Let’s say you’re a college quarterback looking to make it to the next level. You know you need to hone your game, put in the reps and the hours. But you also need to learn more about the game and how to play it at a high level.
Where would you turn? What would you do?
For most, they would seek out an expert. They would watch video of other great quarterbacks. They would mimic their movements and attempt to adopt their playing style.
What wouldn’t you do, on the other hand, to elevate your game? Ask your buddy who has only played backyard pickup games.
Interestingly, that’s exactly what most people do when it comes to preparing for retirement. They don’t look to the experts. Instead, they ask a friend, a co-worker, a family member, or a neighbor. It doesn’t matter that those individuals may not have any expertise on the subject. In fact, they may be more like a high school quarterback that never made it anywhere than they are the next Patrick Mahomes, Tom Brady, Dan Marino, or Joe Montana.
Money can be a sensitive subject. That’s why people often turn to those close to them for advice. I get it. But it doesn’t necessarily make it wise.
If you are looking to successfully prepare for retirement, it makes sense to go to the experts. I’m not talking about financial advisors, per se. I’ve seen plenty of advisors who have failed to practice what they preach, leaving themselves with a nest egg that looks more like a nest bb.
I have written in the past that the people who are best prepared for retirement aren’t usually expert investors. Rather, they are expert savers. It’s true. When it comes to retirement planning, saving is far more important than investing.
So, experts on preparing for retirement, in my opinion, are those who have saved at an expert level. Call them the Patrick Mahomes of money.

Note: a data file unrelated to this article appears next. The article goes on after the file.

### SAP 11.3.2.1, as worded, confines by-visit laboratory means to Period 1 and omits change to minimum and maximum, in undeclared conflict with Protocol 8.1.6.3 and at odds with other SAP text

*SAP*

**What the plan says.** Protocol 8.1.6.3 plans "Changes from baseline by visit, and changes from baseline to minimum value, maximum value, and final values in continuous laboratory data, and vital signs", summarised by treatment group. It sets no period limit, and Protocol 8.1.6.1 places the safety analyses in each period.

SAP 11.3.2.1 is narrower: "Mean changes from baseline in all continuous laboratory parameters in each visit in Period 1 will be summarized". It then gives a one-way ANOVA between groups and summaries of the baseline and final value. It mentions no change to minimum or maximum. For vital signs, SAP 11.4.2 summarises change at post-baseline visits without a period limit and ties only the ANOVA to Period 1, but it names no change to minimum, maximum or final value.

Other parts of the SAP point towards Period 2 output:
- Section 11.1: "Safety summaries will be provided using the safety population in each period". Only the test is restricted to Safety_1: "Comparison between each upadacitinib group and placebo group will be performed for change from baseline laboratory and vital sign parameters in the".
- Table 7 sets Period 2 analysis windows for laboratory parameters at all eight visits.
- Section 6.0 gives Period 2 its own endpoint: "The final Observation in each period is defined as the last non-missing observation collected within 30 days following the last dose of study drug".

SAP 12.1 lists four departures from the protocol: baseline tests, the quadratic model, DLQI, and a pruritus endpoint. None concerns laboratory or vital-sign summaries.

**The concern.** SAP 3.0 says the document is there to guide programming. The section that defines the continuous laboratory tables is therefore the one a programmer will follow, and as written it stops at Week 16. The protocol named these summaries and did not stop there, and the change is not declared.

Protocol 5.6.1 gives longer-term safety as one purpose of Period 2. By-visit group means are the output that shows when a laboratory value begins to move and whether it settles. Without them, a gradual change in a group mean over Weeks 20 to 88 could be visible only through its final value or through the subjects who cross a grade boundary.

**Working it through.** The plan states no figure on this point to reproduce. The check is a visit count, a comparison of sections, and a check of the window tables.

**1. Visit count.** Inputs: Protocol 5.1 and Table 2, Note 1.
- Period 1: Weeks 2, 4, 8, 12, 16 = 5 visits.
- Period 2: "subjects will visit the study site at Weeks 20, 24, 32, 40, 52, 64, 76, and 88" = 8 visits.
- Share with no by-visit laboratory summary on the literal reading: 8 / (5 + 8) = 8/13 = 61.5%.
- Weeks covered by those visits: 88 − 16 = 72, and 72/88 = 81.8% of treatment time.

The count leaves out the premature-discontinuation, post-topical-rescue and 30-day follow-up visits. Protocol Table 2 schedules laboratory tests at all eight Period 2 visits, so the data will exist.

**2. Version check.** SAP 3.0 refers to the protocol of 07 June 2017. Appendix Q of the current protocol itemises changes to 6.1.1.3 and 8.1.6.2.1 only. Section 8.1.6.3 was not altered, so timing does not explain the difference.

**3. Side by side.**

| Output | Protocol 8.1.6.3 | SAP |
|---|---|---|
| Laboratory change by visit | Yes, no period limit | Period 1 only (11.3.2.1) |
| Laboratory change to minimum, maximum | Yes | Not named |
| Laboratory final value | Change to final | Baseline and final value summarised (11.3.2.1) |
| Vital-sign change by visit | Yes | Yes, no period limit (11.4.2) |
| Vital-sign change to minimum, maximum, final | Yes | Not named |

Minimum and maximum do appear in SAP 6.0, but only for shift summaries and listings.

A recent survey collected the wisdom of these types of individuals. In the survey, they were dubbed ‘super savers.’
The super savers were asked for their best advice on saving for retirement. Here are their top responses.
Live below your means. Save enough to receive the maximum employer match. Strive to save at least 10% of your compensation. Pay off credit card balances each month.
Those are all standard pieces of advice. There’s nothing revolutionary about them.
They also suggested that their success in preparing for retirement was largely due to sacrifices they made along the way.
The super savers generally: drove older vehicles, owned a modest home, traveled less than they would like, and cleaned their own home rather than hiring a house cleaner.
Again, nothing about those recommendations is groundbreaking. But they are effective.
The super savers offered a lot of great advice in the survey. But they didn’t reveal their real secret. They didn’t disclose what truly made all the difference in the world. It wasn’t just that they drove older vehicles. Or saved at least 10% of their compensation. Or that they scrubbed their own toilets.
It’s that they did those things for decades – day after day, month after month, year after year.
The secret is not just doing the right things. It’s doing the right things consistently over time.
That’s the real lesson. That’s what we should learn from the best when it comes to successfully preparing for retirement.